February 5, 2024

Mental & Emotional Health

#288 ‒ The impact of gratitude, serving others, embracing mortality, and living intentionally | Walter Green

We are not self-made, everybody really knows that. The question is, are we going to acknowledge those people that help make us while they're here?” —Walter Green

Read Time 40 minutes

Walter Green is a remarkable philanthropist, mentor, author of This Is the Moment!, and founder of the impactful “Say It Now” movement. In this episode, Walter delves into the unique insights gained from his challenging upbringing, discusses embracing mortality, and highlights the mindset of “finishing strong.” He shares insights on intentionality, thinking in reverse, saying “no,” prioritizing relationships, and the essence of focusing on others. The conversation focuses on the “Say It Now” movement, which stresses the importance of expressing sentiments to loved ones well before the end of life.


We discuss:

  • How Peter and Walter met through Ric Elias [2:45];
  • The unique perspectives and life lessons provided by Walter’s challenging childhood [5:30];
  • Walter’s harrowing experience with a sudden mental breakdown and his subsequent recovery with the help of therapy [11:15];
  • A diverse professional journey ending in great success [18:15];
  • The birth of a movement: celebrating friendships through public tributes and expressing gratitude to those who have shaped your life’s journey [22:30];
  • Intentionality, thinking in reverse, saying “no”, and other guiding principles for Walter [30:00];
  • Walter’s global journey of gratitude on his 70th birthday, visiting friends, and creating memorable experiences [39:15];
  • The profound impact of acknowledging and expressing gratitude for the people who contribute to our lives [46:15];
  • The key elements for creating meaningful connections and cultivating deep, authentic friendships [52:15];
  • The “Say It Now” movement: the inspiration behind the remarkably impactful initiative [58:30];
  • What “finishing strong” means to Walter [1:07:30];
  • Finding peace at the end of life through expressing gratitude and finding purpose in serving others [1:16:00];
  • Resources to learn about “Say It Now” [1:26:15]; and
  • More.


How Peter and Walter met through Ric Elias [2:45]

  • Peter met Walter at the home party of a very close mutual friend, Ric Elias (whose also been a guest on this podcast)
    • Ric held a very special 2-day event where he brought together a handful of his closest friends for no other reason than to let them meet each other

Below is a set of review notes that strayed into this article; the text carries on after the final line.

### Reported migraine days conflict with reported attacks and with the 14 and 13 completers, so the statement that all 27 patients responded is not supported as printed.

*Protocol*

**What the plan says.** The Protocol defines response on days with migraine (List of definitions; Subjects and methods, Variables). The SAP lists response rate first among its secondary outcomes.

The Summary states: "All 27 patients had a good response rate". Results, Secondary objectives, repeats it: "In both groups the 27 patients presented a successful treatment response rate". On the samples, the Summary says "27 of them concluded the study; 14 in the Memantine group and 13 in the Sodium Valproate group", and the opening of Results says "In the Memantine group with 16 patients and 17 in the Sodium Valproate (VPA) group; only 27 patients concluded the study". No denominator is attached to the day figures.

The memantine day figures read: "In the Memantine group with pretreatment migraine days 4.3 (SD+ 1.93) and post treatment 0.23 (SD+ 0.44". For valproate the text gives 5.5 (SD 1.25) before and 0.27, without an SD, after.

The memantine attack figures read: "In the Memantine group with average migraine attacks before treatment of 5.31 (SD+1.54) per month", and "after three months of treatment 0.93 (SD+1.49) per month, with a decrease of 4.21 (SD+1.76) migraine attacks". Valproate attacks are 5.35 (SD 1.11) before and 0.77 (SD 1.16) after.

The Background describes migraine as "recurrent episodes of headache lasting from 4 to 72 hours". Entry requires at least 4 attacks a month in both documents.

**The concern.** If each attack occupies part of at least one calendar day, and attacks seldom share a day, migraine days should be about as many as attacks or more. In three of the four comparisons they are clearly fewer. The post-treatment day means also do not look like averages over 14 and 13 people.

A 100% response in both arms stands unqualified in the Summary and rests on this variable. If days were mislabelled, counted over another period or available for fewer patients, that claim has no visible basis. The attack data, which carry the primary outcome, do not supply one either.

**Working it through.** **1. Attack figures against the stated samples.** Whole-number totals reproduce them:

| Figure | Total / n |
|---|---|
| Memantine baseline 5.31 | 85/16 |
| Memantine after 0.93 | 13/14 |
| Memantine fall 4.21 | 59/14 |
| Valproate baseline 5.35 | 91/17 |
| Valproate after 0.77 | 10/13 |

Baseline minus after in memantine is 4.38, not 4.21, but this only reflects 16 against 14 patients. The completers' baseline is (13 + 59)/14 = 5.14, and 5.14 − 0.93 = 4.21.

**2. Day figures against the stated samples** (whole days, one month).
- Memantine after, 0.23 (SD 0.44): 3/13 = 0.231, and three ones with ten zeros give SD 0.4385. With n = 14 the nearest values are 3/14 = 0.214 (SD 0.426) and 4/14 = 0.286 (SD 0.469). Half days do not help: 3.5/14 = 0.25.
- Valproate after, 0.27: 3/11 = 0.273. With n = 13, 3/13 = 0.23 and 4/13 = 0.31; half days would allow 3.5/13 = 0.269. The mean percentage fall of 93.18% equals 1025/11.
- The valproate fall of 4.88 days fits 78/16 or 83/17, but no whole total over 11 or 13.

• Exactly as Ric planned, Peter is still in touch with a number of people he met there
  • Walter agrees, “If you can give the gift of a special relationship to people you care about, there is no more beautiful gift.
  • Everybody knew each other because we all knew Ric
  • It was a very intimate setting where they shared many meals over 30 hours, and Peter sat next to Walter for one of the meals
  • Walter’s son and Ric’s son went to business school together
  • Their conversation pivoted from that connection to what Walter is really passionate about, which is what we will talk about today


The unique perspectives and life lessons provided by Walter’s challenging childhood [5:30]

Walter divides his life into 3 stages of 28-29 years

  • Walter is in a very reflective mood at this age and has been thinking about his life
  • He’ll be 85 next month
  • 1 – The first 28-29 years were spent finding himself, just big picture
  • 2 – The next 29 years were making himself
  • 3 – The last 29 years he has spent becoming himself
  • Peter remarks, “We’re talking a lot about the insights that have come in the 3rd phase, but I suspect the seeds of those were sown in the 1st phase.” 

What was your childhood like and where was it? 

  • Walter was born in 1938 at the tail end of the depression, before the war 
  • He came of age when the baby boomers were being born

When I think about it, I think what doesn’t break you makes you.”‒ Walter Green

  • His childhood was challenging
  • His father was a dreamer
  • When he was 1 year old and his brother was 2, his father found a place in the Adirondacks that he thought would make a great dude ranch 
  • He had been relatively successful, and he had saved $40,000 back then, which was a lot of money